Murtha, asked about the comments, replied sarcastically: "I like guys who got five deferments and [have] never been there and send people to war, and then don't like to hear suggestions about what needs to be done." Cheney did not serve in the military, and Bush was an Air National Guardsman who did not leave the United States during the Vietnam War.

Murtha's Democratic colleagues reacted warily to his remarks, while Republicans pounced. Rep. Rahm Emanuel (Ill.), head of the House Democrats' campaign effort, said, "Jack Murtha went out and spoke for Jack Murtha." As for Iraq policy, Emanuel added: "At the right time, we will have a position."

The hot rhetoric reflects a fracturing of public and congressional attitudes toward the war, which may lead to more emphatic calls for an exit strategy after lawmakers mingle with constituents during a two-week recess slated to start Monday.

Several Democrats disputed Bush's remarks, saying that Congress was not shown all the prewar intelligence the White House had collected regarding Iraq's potential weapons of mass destruction, and that administration officials gave greater weight to hints that Saddam Hussein had such weapons than to signals that he did not.

Bush and Cheney "have begun a new campaign of distortion and manipulation," Sen. Edward M. Kennedy (D-Mass.) told reporters. "Because of the polls showing that Americans have lost trust in the president and believe he manipulated intelligence before the war, the president and vice president have abandoned any pretense of leading this country and have gone back on the campaign trail." The two men could not find weapons of mass destruction, Kennedy said, and "they can't find the truth, either."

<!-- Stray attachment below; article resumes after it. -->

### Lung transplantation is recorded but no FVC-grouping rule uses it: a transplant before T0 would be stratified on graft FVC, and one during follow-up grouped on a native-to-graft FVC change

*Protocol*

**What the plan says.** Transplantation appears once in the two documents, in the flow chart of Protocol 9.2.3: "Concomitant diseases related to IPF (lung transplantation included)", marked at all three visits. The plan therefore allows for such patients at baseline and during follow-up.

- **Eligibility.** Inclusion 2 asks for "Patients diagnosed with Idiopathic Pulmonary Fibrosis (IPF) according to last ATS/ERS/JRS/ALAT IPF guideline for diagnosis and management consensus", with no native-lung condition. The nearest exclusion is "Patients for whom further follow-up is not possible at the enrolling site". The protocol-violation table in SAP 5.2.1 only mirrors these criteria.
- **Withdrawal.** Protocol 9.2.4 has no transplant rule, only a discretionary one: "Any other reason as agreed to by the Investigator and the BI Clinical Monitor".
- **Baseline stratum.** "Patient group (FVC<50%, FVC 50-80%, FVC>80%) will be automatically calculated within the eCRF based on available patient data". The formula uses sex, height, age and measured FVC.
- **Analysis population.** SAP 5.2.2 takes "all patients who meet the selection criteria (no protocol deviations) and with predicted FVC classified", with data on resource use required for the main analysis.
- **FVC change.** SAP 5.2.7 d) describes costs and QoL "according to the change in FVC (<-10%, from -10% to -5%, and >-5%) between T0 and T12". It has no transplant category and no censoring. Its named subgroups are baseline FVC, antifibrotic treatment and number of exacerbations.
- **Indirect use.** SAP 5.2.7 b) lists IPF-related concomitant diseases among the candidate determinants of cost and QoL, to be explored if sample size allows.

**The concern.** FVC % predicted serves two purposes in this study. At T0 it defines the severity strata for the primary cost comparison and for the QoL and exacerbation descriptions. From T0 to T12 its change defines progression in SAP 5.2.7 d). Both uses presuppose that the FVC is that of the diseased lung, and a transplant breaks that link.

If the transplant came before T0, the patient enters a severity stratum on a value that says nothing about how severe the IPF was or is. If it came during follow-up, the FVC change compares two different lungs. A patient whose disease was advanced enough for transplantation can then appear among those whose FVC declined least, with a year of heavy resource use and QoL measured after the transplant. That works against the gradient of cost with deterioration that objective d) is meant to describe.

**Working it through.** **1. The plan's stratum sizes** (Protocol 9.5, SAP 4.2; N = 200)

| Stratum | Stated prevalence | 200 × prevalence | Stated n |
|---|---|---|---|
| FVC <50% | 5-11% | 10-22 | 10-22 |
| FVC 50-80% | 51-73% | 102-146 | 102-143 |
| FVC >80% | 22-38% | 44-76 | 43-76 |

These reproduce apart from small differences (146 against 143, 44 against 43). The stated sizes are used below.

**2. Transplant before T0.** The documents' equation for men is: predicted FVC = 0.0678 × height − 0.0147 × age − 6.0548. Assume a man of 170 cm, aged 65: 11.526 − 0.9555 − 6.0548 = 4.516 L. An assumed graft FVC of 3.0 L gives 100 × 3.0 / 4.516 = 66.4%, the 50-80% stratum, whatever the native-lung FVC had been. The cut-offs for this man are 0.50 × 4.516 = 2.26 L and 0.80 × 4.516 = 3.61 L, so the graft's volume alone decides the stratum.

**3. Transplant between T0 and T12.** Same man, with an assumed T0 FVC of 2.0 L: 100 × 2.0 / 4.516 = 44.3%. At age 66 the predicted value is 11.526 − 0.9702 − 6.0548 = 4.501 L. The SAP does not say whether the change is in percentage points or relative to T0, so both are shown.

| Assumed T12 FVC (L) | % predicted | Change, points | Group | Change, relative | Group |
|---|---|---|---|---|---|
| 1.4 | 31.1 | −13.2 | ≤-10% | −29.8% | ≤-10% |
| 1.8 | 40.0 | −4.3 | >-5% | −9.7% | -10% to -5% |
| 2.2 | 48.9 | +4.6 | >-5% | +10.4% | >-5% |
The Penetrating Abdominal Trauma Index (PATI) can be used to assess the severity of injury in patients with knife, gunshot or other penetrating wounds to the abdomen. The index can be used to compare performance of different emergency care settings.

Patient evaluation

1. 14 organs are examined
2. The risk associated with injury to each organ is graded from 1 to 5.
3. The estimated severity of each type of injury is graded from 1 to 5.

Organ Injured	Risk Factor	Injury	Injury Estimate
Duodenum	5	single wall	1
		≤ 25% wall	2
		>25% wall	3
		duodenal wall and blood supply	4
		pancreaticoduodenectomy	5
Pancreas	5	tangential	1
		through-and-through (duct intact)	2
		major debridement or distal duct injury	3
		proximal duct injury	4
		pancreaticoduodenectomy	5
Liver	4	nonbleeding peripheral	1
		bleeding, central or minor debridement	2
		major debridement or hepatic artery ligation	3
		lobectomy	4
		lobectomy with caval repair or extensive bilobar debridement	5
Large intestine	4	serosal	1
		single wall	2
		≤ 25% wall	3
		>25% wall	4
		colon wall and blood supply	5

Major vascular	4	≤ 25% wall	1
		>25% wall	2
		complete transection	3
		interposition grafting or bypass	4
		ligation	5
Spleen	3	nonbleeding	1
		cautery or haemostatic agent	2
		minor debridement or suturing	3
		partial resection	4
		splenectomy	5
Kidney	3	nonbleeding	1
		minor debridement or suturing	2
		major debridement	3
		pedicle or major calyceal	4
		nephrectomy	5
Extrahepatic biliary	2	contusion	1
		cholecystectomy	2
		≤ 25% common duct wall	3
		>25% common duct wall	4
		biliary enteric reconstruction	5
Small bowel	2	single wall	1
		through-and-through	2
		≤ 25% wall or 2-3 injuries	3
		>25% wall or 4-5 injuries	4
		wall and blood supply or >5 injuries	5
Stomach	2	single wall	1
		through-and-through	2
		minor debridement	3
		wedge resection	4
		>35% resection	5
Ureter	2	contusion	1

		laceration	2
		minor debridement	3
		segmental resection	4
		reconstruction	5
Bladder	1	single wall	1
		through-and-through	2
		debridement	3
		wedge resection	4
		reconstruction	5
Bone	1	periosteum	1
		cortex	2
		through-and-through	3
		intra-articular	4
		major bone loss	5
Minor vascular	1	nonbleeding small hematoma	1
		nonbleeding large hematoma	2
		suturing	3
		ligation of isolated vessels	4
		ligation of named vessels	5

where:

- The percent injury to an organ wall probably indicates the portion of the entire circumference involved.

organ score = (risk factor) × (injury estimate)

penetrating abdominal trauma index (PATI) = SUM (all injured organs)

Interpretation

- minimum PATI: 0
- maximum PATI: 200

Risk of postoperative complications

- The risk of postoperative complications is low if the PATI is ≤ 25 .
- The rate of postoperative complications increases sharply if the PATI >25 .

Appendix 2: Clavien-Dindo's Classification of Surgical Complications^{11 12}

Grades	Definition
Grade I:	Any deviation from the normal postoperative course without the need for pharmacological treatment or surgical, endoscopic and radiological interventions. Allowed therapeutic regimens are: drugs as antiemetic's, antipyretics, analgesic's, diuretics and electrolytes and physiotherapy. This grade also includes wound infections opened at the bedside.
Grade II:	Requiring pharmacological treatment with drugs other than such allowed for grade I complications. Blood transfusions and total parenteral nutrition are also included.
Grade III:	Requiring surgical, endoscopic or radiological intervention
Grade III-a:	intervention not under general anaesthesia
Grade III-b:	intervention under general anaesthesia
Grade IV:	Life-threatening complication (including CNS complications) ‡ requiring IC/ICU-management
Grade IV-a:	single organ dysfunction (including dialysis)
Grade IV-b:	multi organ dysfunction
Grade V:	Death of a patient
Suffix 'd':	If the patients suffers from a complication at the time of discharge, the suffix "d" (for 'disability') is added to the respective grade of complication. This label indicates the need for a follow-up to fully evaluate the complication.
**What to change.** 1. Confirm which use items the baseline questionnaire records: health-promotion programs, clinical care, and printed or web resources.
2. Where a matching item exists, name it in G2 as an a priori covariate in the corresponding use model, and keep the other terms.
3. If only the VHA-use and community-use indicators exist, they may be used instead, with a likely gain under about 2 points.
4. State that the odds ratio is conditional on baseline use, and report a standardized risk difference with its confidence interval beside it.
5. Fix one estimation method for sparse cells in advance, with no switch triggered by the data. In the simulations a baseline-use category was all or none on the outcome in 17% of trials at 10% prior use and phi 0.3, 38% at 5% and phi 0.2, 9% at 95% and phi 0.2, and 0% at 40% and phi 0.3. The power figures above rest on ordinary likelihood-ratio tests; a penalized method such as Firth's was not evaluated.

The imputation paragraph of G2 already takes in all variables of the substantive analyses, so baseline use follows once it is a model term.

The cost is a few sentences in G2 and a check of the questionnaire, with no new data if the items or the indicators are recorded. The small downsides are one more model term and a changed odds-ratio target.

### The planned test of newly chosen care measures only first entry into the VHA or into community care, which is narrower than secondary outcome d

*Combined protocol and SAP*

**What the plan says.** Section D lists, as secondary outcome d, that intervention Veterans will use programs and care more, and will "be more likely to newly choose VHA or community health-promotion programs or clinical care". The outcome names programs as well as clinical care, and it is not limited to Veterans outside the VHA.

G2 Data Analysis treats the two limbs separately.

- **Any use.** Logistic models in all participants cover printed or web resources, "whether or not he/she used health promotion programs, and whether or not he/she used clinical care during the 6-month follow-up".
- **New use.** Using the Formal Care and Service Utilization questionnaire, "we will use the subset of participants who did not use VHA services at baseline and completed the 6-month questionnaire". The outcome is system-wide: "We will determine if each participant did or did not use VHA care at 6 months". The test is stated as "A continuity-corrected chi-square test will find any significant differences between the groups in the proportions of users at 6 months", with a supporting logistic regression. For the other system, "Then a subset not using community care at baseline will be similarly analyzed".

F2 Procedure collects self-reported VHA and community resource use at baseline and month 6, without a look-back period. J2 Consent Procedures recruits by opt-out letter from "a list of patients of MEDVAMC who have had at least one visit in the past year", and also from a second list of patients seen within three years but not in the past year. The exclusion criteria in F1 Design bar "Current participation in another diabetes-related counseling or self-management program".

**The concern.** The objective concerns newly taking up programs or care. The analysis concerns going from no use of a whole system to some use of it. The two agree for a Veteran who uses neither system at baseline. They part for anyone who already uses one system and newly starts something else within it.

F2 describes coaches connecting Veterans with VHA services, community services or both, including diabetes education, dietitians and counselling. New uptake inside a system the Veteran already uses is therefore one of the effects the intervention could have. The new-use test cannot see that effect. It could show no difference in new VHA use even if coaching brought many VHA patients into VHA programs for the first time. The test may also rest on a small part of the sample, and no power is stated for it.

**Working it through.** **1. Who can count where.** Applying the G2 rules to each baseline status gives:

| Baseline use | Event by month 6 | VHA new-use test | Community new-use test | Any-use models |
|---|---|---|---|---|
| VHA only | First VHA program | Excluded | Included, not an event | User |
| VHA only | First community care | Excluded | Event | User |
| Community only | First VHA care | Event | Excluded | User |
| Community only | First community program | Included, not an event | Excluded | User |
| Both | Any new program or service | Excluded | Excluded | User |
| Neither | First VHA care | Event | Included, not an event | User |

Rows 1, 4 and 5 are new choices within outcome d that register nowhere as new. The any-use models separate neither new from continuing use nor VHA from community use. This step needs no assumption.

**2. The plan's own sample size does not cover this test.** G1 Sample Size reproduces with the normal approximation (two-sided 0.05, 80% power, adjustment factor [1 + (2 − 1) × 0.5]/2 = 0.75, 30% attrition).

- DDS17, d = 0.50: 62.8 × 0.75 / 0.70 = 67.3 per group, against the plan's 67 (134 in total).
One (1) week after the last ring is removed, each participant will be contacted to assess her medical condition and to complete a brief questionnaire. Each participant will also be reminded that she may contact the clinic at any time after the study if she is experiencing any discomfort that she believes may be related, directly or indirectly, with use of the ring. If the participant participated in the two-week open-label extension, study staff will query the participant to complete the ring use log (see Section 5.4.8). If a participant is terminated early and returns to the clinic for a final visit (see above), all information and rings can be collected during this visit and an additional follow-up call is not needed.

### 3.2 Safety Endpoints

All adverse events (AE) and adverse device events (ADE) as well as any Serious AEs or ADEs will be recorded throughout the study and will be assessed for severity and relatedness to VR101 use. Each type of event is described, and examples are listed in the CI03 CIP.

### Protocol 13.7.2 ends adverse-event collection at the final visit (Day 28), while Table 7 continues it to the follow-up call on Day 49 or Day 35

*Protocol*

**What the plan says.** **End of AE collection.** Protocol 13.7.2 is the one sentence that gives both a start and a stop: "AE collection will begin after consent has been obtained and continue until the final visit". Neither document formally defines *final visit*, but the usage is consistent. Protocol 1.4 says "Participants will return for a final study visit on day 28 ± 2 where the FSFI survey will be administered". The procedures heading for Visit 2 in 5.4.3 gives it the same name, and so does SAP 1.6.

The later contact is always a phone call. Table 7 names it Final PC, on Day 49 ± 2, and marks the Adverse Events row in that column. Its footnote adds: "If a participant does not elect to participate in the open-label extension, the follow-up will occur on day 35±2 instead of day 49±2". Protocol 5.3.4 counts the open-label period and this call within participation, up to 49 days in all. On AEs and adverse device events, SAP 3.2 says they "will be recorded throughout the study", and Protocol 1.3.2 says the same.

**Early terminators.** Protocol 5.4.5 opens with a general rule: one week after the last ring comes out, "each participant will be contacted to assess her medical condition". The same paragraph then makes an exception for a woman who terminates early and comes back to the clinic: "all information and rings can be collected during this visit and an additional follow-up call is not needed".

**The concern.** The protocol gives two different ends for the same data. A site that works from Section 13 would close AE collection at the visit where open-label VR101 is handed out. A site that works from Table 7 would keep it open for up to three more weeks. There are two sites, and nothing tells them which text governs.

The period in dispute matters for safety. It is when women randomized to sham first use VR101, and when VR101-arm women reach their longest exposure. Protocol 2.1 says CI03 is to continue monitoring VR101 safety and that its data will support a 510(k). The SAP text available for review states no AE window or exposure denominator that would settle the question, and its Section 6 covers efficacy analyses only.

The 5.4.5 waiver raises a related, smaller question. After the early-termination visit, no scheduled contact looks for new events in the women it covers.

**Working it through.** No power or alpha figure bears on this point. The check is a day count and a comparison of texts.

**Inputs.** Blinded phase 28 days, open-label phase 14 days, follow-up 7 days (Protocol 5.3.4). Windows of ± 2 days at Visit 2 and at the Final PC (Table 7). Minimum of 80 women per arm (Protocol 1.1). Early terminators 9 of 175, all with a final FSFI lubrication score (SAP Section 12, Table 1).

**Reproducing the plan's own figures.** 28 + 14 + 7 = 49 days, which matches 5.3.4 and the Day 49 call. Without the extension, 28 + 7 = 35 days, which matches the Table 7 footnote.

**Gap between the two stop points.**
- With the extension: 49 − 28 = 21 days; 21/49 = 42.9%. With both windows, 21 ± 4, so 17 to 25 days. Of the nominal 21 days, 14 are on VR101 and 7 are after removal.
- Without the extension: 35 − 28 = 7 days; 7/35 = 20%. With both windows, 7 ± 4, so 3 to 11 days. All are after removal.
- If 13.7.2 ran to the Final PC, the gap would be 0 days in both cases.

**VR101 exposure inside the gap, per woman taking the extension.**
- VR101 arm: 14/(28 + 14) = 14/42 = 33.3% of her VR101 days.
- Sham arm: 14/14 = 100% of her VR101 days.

Such comments are a disservice to U.S. troops, said some GOP lawmakers, including Sen. Ted Stevens of Alaska. "Now the attempt is to undermine the people standing abroad by repeatedly calling [Bush] a liar," Stevens said.

At a House Republican news conference responding to Murtha, Rep. Geoff Davis (Ky.) accused Democrats of making politically motivated "shameful statements."

Democrats remain far from united on the war, despite continuing efforts by House and Senate leaders to find common ground. In October 2002, 81 Democrats in the House and 29 Democrats in the Senate voted in favor of going to war.

The party's liberal base is clamoring for the United States to leave Iraq as soon as possible. But many Democratic foreign policy experts contend that deadlines and timetables might have disastrous consequences for the region.

"There's a tendency to want to say 'Cut your losses,' " said retired Gen. Wesley K. Clark, a 2004 presidential candidate who has consulted extensively with House Democrats on Iraq. "Until we reach the point where engagement there cannot advance us, you have to still work the problem."

A Republican leader -- House Armed Services Committee Chairman Duncan Hunter (Calif.) -- said that if the United States does not prevail in Iraq, it will invite attacks akin to those of Sept. 11, 2001. "Four years have expired without a second attack on our homeland because we've aggressively projected America's fighting forces in the theaters in Afghanistan and Iraq," he said.

A top Democrat -- Senate Minority Leader Harry M. Reid (Nev.) -- said in a floor speech that Bush and Cheney have "shamelessly decided to play politics" over Iraq. "We need a commander in chief, not a campaigner in chief," Reid said. "We need leadership from the White House, not more whitewashing of the very serious issues confronting us in Iraq."

Staff writers Peter Baker in South Korea and Shailagh Murray and Dana Milbank in Washington contributed to this report.

© 2005 The Washington Post Company